Updated: October 2011
Greece is located in south-eastern Europe bordering the Aegean Sea, Ionian Sea and the Mediterranean Sea. Greece shares borders to the east with Turkey and to the north with Macedonia, Bulgaria and Albania.
Main languages: Greek (official), Macedonian, Turkish, Vlach, Arvanitika, Romani
Main religions: Greek Orthodox Christianity, Islam, Roman Catholicism, Jehovah’s Witnesses.
Minority groups include Albanians 443,550 (4.05%), Vlachs 200,000 (1.82%), Arvanites 95,000 (0.87%), ethnic Macedonians 100,000–200,000 (0.91–1.82%), Roma/Gypsies 160,000–250,000 (1.5–2.28%), Turks 90,000 (0.82%) and Pomaks 35,000 (0.32%).
Christian Albanian migration to Greece between the eleventh and eighteenth centuries ensured that large communities of Arvanites inhabited the territory before the modern Greek state was formed.
When the Greek state was founded in 1830 it comprised one-third of the territory it rules today. As different ‘nations’ received their independence from the decaying Ottoman Empire, they entered into long and bloody conflicts, justified by historical revisionism and alleged ethnic ties, over territory which had not yet attained ‘statehood’. Once areas of mixed populations became incorporated into a state, competing claims and allegiances led to attempts to enforce homogeneity through expulsions and assimilation.
When the Balkan Wars came to an end in 1913, the Treaty of Bucharest delimited frontiers, and many members of ethnic groups migrated, voluntarily or not, to nations more favourably disposed to their presence. However not all ethnic groups had states in which to seek refuge.
The majority of Greece’s Spanish-speaking Ladino Jewish and Greek-speaking Romaniote Jewish population were victims of the Holocaust in the Second World War, while the Muslim Albanian Cams in northern Greece were forced to flee to Albania immediately after the war. Distrust of minority groups was further compounded in Greece by the civil war of 1944–9. Towards the end of the civil war, due to the Communist promise of cultural autonomy, up to 40 per cent of the Communist forces comprised ethnic.
The ethnic Turks and the Pomaks (Slav-speaking Muslims) are descendants of the Muslim population of Western Thrace who were allowed to remain in Greece after the forced population exchanges with Turkey following the Treaty of Lausanne of 1923. The Pomaks living in the Rhodope region, especially north of Xanthi, tend to associate with the ethnic Turks and many identify themselves as Turks.
Since the Second World War the Greek government has denied the existence of any non-Greek minority within its borders apart from the Muslim Greeks recognized by the Treaty of Lausanne in 1923. In its 2001 population census the state did not collect information on ethnicity. All those who use Greek in everyday language are considered Greek, even if Greek is not their mother tongue. This non-recognition of minorities is bolstered by a rigid notion of Greek national identity, closely identified with membership of the Greek Orthodox Church.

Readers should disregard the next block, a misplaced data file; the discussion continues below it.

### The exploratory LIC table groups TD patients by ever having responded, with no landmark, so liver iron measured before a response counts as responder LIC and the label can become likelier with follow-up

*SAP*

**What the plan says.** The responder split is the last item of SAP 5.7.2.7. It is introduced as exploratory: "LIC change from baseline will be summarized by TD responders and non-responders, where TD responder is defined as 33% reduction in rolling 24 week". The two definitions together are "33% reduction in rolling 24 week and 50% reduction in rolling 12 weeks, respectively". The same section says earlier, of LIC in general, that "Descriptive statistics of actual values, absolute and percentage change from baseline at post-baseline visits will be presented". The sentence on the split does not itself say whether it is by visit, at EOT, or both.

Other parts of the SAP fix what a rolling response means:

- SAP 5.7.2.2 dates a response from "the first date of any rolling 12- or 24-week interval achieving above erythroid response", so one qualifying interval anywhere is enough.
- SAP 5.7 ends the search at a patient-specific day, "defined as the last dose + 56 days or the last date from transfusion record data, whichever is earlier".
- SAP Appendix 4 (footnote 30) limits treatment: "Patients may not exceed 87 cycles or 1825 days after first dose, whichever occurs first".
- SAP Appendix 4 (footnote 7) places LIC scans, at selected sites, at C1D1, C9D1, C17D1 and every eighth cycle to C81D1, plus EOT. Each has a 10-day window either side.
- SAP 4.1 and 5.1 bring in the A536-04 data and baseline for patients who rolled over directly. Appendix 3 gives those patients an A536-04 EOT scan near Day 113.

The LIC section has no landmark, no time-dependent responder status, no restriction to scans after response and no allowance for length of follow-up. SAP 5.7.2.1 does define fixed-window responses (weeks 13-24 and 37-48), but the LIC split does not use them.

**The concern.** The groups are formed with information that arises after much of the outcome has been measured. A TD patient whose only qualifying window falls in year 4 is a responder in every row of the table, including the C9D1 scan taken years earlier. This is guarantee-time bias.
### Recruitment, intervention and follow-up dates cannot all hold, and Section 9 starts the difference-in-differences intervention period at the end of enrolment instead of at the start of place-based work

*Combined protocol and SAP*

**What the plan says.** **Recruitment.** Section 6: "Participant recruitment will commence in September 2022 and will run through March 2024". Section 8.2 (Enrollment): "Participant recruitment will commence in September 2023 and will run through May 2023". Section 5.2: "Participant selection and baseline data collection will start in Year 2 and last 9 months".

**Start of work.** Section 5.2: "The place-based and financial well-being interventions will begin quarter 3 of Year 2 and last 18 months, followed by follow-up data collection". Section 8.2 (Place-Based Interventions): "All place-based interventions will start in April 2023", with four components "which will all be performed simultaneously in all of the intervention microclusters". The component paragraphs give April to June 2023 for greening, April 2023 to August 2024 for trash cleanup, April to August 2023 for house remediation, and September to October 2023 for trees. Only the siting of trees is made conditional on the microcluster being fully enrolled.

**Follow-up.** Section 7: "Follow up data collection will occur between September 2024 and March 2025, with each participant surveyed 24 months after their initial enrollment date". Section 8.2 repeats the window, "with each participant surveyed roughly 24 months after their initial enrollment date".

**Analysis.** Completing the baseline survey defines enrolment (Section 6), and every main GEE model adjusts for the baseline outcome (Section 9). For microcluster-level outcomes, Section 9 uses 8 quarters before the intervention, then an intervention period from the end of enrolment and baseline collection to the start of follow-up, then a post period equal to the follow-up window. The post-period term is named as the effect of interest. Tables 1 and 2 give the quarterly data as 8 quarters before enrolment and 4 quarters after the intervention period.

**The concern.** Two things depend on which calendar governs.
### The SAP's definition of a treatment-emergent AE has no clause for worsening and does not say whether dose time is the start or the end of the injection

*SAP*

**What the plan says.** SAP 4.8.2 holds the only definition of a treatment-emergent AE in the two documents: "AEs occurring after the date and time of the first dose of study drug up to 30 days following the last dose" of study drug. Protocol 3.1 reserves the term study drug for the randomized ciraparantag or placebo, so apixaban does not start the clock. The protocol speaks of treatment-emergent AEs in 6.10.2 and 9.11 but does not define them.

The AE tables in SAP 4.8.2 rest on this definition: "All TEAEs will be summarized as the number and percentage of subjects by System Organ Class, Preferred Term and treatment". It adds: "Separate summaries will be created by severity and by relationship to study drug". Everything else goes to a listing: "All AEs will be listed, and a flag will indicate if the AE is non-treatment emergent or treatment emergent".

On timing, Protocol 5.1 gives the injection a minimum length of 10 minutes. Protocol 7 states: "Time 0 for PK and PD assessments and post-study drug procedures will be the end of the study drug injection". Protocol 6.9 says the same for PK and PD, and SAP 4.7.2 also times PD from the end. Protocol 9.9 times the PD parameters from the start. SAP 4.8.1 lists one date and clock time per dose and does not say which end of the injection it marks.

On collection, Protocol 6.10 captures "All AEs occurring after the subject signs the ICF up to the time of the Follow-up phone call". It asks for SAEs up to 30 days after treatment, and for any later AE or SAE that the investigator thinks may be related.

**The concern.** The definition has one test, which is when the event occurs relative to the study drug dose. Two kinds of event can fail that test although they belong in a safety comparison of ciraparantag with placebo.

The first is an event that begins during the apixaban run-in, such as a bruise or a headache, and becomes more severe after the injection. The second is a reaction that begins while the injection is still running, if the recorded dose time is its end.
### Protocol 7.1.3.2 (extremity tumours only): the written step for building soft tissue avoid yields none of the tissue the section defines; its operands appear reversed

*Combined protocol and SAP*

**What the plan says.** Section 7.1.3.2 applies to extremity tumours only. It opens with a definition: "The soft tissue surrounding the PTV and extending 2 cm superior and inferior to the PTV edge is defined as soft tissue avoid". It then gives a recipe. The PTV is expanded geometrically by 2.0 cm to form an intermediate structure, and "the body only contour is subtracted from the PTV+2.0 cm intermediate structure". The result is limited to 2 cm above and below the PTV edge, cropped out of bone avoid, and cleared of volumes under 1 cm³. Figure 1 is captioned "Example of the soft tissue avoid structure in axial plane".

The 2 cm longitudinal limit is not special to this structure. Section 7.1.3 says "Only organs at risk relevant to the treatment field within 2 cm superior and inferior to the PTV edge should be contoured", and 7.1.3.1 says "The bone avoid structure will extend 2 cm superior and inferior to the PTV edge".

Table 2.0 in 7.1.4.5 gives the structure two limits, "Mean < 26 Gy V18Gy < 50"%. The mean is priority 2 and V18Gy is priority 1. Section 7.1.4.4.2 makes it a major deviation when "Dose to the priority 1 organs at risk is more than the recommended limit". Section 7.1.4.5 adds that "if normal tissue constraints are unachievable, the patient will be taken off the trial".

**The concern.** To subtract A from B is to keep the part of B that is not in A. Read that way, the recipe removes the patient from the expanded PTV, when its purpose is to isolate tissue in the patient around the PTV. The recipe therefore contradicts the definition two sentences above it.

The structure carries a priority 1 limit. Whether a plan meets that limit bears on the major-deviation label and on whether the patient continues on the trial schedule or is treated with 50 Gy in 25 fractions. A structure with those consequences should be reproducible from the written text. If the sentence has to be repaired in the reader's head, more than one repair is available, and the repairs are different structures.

According to Greek Helsinki Monitor, Greece continues to lack policy to promote diversity and minority cultures; nor are there any substantial subsidies granted to minority associations. Although direct religious discrimination is not easily tolerated by the majority of the Greek courts, most notably the Council of State, a number of laws exist which fail to take into account religious diversity. The enjoyment of several constitutional rights can vary depending on ethnic origin, religion and language. As of 2011, Greece has not yet ratified the Framework Convention for the Protection of National Minorities (FCNM) or signed the European Charter for Minority Languages.
Roma continued to face widespread governmental and social discrimination. Attention to the violation of the rights of Roma minorities in Greece intensified in 2005, after reports of systematic violations of the right to adequate housing, and racist and discriminatory treatment of Roma in several towns in Greece. NGOs, human rights monitoring bodies and civil society activists have denounced forced evictions and demolitions of Roma homes since 2001, as well as cases of racist speech in public statements about the Roma. However, it would appear that complaints brought to the courts and to the Ombudsperson over such cases have not been adequately investigated, even though an increase in anti-Roma campaigns by local residents’ associations has been documented.
In August 2006 the European Committee of Social Rights held that government policies regarding housing and accommodation of Roma infringed upon the European Social Charter, due to an insufficient number of dwellings to meet the needs of settled Roma, an insufficient number of stopping places for Roma who follow an itinerant lifestyle, and the systemic eviction of Roma from sites or dwellings. The International Helsinki Federation found in June 2005 that approximately half of the Roma population lived segregated from non-Roma in substandard housing conditions. A UN special rapporteur noted in March 2006 that families in a Roma settlement in Athens lived in unacceptable conditions, lacking access to running water and sanitation and other basic services, while children were denied entry to schools.
In May 2006 Amnesty International published a report criticizing the government for its treatment of Roma, stating that Roma families continued to be targeted for eviction and home demolition and that Roma faced discrimination and racist attacks by both representatives of local administration and society.
The Arvanites consider themselves not Albanians but Greeks – serious attacks have taken place on Albanian migrants in Arvanite areas of central and southern Greece in the 1990s – and some have argued that they are descended from early inhabitants of Greece. Their language, related to Albanian, is in decline because of non-recognition by Greece, economic reasons and the prevalent belief that it is ‘backward’.